Skip to content
About the CJCA
News & Photos
Calendar of Activities
Team Trivia Night
Spring Egg Hunt
New Neighbor Potluck
July 4th Parade & Festival
Potomac River Canoe Trip
Chicken & Crab Feast
Community Service & Outreach
Block Coordinator Program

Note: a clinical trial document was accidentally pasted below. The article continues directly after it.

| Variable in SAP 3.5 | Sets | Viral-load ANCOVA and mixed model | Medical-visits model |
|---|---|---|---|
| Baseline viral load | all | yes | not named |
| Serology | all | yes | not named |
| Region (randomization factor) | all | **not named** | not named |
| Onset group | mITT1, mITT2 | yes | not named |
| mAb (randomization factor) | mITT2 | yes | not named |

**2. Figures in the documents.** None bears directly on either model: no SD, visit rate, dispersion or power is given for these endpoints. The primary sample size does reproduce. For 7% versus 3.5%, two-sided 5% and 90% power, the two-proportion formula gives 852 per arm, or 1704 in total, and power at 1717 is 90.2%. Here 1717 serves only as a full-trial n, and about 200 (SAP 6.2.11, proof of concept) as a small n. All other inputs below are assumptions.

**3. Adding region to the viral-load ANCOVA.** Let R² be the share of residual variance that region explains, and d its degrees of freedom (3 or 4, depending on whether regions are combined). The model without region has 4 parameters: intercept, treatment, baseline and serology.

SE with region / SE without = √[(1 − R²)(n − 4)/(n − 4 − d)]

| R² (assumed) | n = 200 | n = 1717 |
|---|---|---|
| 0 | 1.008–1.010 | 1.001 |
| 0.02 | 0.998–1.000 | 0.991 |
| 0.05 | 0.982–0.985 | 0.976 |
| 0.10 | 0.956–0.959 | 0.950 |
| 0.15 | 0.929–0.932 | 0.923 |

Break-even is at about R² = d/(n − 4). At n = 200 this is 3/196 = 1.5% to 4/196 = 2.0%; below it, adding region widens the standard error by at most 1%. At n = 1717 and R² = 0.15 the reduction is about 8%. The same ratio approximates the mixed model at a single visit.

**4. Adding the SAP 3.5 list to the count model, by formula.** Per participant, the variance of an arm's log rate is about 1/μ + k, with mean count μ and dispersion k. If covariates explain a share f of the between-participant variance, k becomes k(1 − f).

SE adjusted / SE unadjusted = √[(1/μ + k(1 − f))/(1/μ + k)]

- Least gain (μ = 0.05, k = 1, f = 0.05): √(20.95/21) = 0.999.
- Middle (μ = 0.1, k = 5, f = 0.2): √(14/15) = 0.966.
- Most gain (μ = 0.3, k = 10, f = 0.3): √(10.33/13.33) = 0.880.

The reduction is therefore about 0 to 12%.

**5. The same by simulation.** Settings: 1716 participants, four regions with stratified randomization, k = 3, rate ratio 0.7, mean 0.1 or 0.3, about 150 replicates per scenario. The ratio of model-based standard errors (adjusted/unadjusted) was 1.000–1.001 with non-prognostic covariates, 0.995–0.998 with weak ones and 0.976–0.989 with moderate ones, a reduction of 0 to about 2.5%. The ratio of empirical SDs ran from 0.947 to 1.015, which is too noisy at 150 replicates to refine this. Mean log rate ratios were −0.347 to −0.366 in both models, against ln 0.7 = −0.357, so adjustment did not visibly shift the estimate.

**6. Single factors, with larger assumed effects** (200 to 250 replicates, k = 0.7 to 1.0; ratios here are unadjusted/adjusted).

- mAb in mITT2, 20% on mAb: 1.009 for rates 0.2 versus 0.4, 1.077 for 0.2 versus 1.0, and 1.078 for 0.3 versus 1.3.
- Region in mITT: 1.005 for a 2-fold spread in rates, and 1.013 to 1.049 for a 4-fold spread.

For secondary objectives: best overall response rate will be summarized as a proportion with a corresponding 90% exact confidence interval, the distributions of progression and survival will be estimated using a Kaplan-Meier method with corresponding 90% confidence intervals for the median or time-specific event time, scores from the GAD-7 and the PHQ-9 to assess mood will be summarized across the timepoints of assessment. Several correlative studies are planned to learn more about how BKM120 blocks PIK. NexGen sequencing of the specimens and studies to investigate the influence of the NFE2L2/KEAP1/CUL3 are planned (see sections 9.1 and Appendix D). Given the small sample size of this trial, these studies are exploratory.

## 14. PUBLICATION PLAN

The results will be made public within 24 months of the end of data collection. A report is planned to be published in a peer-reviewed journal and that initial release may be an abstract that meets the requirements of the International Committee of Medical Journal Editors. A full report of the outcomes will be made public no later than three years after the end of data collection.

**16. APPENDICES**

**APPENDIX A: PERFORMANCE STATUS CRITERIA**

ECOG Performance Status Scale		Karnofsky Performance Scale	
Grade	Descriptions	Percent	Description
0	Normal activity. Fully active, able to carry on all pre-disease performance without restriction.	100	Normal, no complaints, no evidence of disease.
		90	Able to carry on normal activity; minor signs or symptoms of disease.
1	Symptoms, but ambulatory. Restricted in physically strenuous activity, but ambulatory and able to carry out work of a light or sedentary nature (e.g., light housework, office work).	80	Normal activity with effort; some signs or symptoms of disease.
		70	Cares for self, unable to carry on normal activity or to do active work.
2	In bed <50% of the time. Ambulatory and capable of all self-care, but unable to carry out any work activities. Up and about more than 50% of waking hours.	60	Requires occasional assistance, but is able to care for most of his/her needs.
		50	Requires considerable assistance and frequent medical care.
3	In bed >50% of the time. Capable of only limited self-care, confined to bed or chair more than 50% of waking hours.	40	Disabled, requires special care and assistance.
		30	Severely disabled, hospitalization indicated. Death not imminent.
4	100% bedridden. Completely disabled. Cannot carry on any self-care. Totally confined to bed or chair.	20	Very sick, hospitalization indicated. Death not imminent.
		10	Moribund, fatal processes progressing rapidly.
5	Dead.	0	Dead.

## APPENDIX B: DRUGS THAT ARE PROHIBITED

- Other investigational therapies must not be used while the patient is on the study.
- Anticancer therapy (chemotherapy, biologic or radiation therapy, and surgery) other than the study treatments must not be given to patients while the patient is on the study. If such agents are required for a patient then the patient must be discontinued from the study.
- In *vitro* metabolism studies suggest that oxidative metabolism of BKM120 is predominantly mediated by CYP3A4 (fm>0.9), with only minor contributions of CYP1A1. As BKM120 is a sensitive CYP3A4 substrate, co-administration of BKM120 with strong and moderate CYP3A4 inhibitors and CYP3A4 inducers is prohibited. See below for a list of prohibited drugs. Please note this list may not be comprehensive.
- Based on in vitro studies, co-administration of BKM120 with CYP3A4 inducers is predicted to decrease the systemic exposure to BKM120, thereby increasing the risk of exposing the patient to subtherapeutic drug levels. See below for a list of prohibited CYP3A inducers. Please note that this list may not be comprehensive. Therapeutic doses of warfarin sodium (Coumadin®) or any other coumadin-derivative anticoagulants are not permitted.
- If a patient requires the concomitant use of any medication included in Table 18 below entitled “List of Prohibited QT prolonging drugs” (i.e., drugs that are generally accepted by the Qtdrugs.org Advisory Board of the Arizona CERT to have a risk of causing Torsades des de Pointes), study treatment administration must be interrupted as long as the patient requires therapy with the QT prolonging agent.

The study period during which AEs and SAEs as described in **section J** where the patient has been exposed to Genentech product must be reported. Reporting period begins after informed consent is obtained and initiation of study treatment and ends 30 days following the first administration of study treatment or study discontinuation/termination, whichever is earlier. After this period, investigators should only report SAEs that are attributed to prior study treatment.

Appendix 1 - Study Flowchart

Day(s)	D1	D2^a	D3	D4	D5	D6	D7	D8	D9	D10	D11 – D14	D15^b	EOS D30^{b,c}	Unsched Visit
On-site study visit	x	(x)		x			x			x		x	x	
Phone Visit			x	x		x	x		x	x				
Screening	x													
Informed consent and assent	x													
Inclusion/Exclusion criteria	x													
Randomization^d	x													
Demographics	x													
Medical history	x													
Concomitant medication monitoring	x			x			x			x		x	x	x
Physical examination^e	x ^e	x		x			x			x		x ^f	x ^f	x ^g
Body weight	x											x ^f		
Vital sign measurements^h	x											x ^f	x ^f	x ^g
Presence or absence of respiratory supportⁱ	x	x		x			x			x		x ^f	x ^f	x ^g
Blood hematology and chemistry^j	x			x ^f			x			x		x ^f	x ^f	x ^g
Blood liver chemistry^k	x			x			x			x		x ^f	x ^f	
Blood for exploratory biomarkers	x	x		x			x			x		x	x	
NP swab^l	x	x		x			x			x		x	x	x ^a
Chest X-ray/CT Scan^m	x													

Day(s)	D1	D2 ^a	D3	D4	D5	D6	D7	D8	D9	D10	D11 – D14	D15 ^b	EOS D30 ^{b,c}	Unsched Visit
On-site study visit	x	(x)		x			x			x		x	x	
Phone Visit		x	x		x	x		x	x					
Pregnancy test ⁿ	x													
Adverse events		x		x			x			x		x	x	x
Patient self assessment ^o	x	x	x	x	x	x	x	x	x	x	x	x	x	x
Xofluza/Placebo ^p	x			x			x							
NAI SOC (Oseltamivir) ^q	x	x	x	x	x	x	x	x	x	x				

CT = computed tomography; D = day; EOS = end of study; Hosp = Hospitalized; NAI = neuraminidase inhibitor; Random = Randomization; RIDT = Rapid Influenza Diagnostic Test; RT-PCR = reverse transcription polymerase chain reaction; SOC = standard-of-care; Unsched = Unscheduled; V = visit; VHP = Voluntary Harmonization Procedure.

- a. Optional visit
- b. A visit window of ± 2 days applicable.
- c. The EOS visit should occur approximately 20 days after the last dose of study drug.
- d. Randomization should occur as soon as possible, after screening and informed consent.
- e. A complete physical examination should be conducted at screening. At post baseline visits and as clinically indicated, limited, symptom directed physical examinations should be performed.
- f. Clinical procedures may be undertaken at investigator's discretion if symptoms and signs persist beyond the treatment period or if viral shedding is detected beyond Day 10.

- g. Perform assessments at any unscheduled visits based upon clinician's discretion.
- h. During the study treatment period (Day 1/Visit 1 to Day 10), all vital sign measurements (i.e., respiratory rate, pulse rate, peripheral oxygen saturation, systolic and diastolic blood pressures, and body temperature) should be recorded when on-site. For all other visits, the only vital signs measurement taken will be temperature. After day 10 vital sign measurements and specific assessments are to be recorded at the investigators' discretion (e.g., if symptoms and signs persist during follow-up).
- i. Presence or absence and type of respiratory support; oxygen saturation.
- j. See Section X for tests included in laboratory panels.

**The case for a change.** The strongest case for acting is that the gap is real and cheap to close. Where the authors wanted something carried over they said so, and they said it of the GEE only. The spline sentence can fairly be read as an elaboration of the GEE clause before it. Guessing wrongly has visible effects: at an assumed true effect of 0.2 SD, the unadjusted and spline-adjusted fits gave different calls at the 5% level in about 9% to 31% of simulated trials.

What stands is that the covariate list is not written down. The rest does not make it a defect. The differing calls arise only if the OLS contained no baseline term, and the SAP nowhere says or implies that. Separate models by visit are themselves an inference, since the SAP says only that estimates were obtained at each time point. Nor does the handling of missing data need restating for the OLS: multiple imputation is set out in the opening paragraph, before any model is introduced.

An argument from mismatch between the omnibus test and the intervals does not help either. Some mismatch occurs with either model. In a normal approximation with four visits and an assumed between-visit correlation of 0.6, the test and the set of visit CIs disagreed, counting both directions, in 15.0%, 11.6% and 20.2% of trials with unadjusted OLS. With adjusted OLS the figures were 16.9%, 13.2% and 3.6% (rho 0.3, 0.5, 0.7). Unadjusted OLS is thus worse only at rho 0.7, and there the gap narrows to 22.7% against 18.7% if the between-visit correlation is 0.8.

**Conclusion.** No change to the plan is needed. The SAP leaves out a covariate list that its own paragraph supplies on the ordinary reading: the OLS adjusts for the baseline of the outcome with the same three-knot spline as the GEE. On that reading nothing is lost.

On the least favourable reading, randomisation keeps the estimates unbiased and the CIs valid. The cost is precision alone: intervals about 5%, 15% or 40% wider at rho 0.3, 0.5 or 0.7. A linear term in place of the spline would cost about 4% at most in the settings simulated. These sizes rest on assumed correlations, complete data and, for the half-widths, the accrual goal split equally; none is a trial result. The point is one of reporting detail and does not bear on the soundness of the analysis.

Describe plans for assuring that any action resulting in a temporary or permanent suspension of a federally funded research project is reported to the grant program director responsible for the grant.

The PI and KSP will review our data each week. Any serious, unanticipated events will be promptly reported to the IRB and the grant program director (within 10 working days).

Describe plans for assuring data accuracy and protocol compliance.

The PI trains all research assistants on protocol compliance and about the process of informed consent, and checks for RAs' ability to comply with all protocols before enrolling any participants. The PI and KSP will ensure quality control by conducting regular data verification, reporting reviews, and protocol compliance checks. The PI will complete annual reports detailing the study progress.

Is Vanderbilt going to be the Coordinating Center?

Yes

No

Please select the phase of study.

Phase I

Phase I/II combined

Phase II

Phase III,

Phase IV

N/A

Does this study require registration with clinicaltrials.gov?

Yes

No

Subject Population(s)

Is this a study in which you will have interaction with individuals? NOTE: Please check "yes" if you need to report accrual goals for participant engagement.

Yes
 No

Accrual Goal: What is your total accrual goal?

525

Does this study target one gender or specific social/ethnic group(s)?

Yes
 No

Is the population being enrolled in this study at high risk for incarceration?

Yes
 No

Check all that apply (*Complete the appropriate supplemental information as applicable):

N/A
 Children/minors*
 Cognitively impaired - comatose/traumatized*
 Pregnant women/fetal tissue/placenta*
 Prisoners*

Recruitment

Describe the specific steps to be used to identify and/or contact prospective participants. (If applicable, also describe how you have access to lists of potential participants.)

Holiday Giving Tree Project
MacArthur Blvd. Beautification
Moses Hall & Cemetery Preservation
Neighbor 2 Neighbor
New Neighbor Initiatives
Support CJCA ($)
Listservs of CJ
Contact Information for Government Officials
Fill out my
Fill out my Wufoo form!
Moses Cemetery and Hall Placed on Most Endangered Historic Places List
June 27, 2021